• Be will­ing to be gath­ered in the pow­er of the Lord. Learn to let go of your per­son­al agen­da, of indi­vid­ual con­cerns, of a spe­cial need to be blessed, of hear­ing the word of God. The lan­guage of the gath­ered fel­low­ship is not I” but we.” There is sub­mis­sion to the ways of God. There is sub­mis­sion to one anoth­er in the Chris­t­ian fel­low­ship. There is sub­mis­sion for the good of every­body. There is a desire for God’s life to rise up in the group, not just the indi­vid­ual. If I pray for spir­i­tu­al gifts, they are made man­i­fest not just to me but to any per­son in the group or upon the group as a whole if that would please God. We become of one mind, of one accord. We are gathered.

• Cul­ti­vate a holy depen­den­cy, a holy expectan­cy, and a holy obe­di­ence. In wor­ship, a holy depen­den­cy says that we are utter­ly and com­plete­ly depen­dent upon God’s touch for any­thing sig­nif­i­cant to hap­pen. There is inward tra­vail and inward strug­gle that we might be tru­ly depen­dent, that the evil will weak­en, that the good will rise up. With­in the group, a holy expectan­cy looks for­ward to God mov­ing and act­ing and teach­ing and woo­ing and win­ning. For every­one, a holy obe­di­ence is a deter­mi­na­tion to do what­ev­er Christ tells us to do. If he urges us to speak or to teach or to give a wit­ness or a prophet­ic mes­sage, we are obe­di­ent. If we are to make con­fes­sion, if we are to respond to what is hap­pen­ing, we do exact­ly what he says with a holy obe­di­ence that has been cul­ti­vat­ed by years of experience.

• Absorb dis­trac­tions with grat­i­tude. If there is noise or dis­trac­tion, take it in and con­quer it rather than fuss­ing or fum­ing. If lit­tle chil­dren are run­ning about, bless them. Thank God that they are alive and that they have ener­gy. Maybe they’re a mes­sage from the Lord. When I’m preach­ing, I love to have lit­tle babies and chil­dren in the con­gre­ga­tion because some­times they are the only ones that appear alive! Become will­ing to relax with dis­trac­tions. Learn to receive what­ev­er hap­pens in gath­ered wor­ship as an expe­ri­ence from God instead of feel­ing that the ser­vice has to fol­low your agen­da or that dis­trac­tions some­how deter you from wor­ship­ing God.

• Learn to offer a sac­ri­fice of wor­ship. Many times we don’t feel” like wor­ship­ing. Maybe we have had so many dis­ap­point­ing expe­ri­ences in the past where the sense of God’s pow­er is so low that we think it is hard­ly worth the time. Peo­ple are not ade­quate­ly pre­pared, and it is very, very dis­cour­ag­ing. But we need to go any­way. We need to offer a sac­ri­fice of wor­ship. We need to be with the peo­ple of God and say, These are my peo­ple. As stiff-necked and hard­heart­ed and sin­ful as they may be, I stand with them and togeth­er we come to God.” The Bible tells us not to for­sake the assem­bling of our­selves togeth­er, and it does that because we are the Body of Christ together.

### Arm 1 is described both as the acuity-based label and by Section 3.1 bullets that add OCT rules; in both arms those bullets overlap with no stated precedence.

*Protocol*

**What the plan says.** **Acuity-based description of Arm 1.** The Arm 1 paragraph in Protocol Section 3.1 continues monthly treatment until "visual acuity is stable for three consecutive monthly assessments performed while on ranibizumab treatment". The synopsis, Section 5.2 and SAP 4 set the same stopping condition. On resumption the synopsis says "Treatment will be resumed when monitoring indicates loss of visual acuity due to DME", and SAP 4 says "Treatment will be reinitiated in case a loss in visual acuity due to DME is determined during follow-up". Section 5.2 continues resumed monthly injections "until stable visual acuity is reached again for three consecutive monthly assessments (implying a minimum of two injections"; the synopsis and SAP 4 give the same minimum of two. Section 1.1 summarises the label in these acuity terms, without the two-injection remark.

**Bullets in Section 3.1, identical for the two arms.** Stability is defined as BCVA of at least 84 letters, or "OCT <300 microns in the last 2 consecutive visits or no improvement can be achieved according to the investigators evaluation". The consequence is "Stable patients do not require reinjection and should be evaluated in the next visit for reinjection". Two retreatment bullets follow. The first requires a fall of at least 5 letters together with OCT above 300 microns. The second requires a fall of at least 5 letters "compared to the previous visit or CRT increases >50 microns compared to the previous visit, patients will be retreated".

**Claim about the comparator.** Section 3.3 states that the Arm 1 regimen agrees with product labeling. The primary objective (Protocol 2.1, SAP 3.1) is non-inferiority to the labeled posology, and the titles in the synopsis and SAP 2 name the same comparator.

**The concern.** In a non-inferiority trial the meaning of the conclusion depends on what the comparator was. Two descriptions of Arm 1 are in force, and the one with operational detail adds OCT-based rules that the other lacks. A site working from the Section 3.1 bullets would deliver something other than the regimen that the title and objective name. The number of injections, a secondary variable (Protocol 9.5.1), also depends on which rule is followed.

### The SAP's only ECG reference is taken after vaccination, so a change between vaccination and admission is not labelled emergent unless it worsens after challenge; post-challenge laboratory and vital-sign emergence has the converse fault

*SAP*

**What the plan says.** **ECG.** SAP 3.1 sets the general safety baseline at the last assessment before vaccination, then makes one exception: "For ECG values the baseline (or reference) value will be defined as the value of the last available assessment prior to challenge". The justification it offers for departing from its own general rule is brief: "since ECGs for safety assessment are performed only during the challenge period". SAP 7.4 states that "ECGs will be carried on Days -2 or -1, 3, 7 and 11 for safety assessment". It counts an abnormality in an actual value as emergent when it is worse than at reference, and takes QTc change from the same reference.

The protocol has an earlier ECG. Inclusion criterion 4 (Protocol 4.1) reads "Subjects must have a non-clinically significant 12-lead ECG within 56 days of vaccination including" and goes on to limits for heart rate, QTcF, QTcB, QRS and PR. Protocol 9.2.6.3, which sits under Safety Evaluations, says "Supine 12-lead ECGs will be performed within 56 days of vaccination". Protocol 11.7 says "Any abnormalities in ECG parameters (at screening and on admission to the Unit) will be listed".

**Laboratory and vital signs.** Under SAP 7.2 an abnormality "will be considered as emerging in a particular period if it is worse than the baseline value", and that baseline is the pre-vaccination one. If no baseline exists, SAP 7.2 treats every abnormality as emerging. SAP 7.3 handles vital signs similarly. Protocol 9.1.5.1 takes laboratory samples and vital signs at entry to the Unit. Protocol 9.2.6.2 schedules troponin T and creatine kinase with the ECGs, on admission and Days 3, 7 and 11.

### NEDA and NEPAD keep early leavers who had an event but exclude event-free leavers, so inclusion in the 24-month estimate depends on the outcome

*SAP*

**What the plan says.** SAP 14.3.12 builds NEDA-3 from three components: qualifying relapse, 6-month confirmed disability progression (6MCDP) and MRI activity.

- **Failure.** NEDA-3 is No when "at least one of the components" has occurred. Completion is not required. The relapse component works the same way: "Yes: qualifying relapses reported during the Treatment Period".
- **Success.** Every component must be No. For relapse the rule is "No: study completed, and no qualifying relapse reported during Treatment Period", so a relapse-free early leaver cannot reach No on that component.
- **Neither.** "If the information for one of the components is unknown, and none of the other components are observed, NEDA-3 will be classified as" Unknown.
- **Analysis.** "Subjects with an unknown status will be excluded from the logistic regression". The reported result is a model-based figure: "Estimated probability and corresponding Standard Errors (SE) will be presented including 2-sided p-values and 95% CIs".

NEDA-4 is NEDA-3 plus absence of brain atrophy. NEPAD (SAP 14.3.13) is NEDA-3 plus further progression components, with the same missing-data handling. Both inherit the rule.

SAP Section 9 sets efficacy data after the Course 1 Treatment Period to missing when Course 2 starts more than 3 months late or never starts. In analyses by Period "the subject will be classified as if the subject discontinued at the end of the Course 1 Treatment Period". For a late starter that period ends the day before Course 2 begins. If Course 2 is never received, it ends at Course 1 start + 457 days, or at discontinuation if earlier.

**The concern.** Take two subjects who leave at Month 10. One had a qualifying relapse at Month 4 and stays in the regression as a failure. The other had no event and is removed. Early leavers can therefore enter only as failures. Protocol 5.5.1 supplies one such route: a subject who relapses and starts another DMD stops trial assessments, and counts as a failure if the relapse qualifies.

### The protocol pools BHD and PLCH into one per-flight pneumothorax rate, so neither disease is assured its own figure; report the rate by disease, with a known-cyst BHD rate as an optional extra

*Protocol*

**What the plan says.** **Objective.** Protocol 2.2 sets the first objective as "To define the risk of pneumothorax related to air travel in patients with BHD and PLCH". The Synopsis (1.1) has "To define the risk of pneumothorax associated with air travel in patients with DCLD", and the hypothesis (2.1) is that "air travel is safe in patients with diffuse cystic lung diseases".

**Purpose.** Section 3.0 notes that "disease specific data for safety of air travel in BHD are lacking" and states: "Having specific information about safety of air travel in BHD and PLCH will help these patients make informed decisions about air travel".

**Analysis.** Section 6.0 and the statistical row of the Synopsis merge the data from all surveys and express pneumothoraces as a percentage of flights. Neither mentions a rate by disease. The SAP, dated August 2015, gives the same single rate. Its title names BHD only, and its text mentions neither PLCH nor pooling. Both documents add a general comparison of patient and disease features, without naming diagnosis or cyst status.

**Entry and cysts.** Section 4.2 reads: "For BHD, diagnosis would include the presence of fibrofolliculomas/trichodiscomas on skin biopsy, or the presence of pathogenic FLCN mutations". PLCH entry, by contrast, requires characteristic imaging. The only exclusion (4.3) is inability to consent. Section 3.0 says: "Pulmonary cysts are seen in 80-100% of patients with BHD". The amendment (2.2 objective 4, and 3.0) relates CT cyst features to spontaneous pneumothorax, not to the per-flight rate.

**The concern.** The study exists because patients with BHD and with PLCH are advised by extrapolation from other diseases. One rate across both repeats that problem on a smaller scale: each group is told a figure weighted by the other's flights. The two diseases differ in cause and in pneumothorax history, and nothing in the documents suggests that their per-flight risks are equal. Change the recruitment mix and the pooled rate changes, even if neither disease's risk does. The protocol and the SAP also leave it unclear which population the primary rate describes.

Resources for Renewal

With a theme like Renew­al Through Wor­ship, there are books galore. But I want to nar­row the field down for you and at the same time give you a sol­id foun­da­tion upon which to think about wor­ship, and to enter into a deep­er, rich­er, fuller wor­ship expe­ri­ence. Here are six resources:

A Brief His­to­ry of Chris­t­ian Wor­ship by James F. White. White is the undis­put­ed author­i­ty in Chris­t­ian litur­gi­cal his­to­ry with fif­teen books in the field. This book is a jew­el in its brevi­ty and sweep of his­to­ry from the ear­ly Chris­t­ian cen­turies through the Mid­dle Ages and the Ref­or­ma­tion up to the present. It even has a brief state­ment on Wor­ship in the Church­es of the Future.”

Prayer and Wor­ship by Dou­glas V. Steere. This ten­der lit­tle book is a won­der­ful anti­dote for what Steere calls the pres­sure and tem­porar­i­ly sat­is­fy­ing nar­cot­ic of intense busy­ness.” Indeed, the book is worth those star­tling sen­tences that seem to jump out of the text, e.g. In the school of ado­ra­tion the soul learns why the approach to every oth­er goal had left it restless.”

Reach­ing Out With­out Dumb­ing Down by Mar­va J. Dawn. This is the most sub­stan­tive of the new books which is try­ing to guide us through our wor­ship war” over tra­di­tion­al” ver­sus con­tem­po­rary” expres­sions of wor­ship. Dawn takes both the­ol­o­gy and cul­ture seri­ous­ly which is what makes this book so help­ful. I espe­cial­ly like her stress on the role of wor­ship in char­ac­ter for­ma­tion — e.g. con­sid­er her chap­ter title on preach­ing, Wor­ship Ought to Kill Us: The Word.”

The New Wor­ship by Bar­ry Liesch. Liesch is a pro­fes­sor of music and this is reflect­ed in the music empha­sis of his book. It is exceed­ing­ly prac­ti­cal and will give you many sol­id han­dles for fram­ing your prac­tice of wor­ship. The book has a sup­ple­men­tal com­put­er disk deal­ing with key­board mod­u­la­tion and improvisation.

Wor­ship by Eve­lyn Under­hill. For a the­ol­o­gy of wor­ship this book real­ly sets the stan­dard among Protes­tants, and every­one mea­sures their under­stand­ing of wor­ship off of it. Her dis­cus­sion of rit­u­al and sym­bol, sacra­ment and sac­ri­fice” is worth the price of the book.

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First pub­lished in Per­spec­tive, Octo­ber 1997.

Pho­to by Peter Pry­hars­ki

Originally published September 1997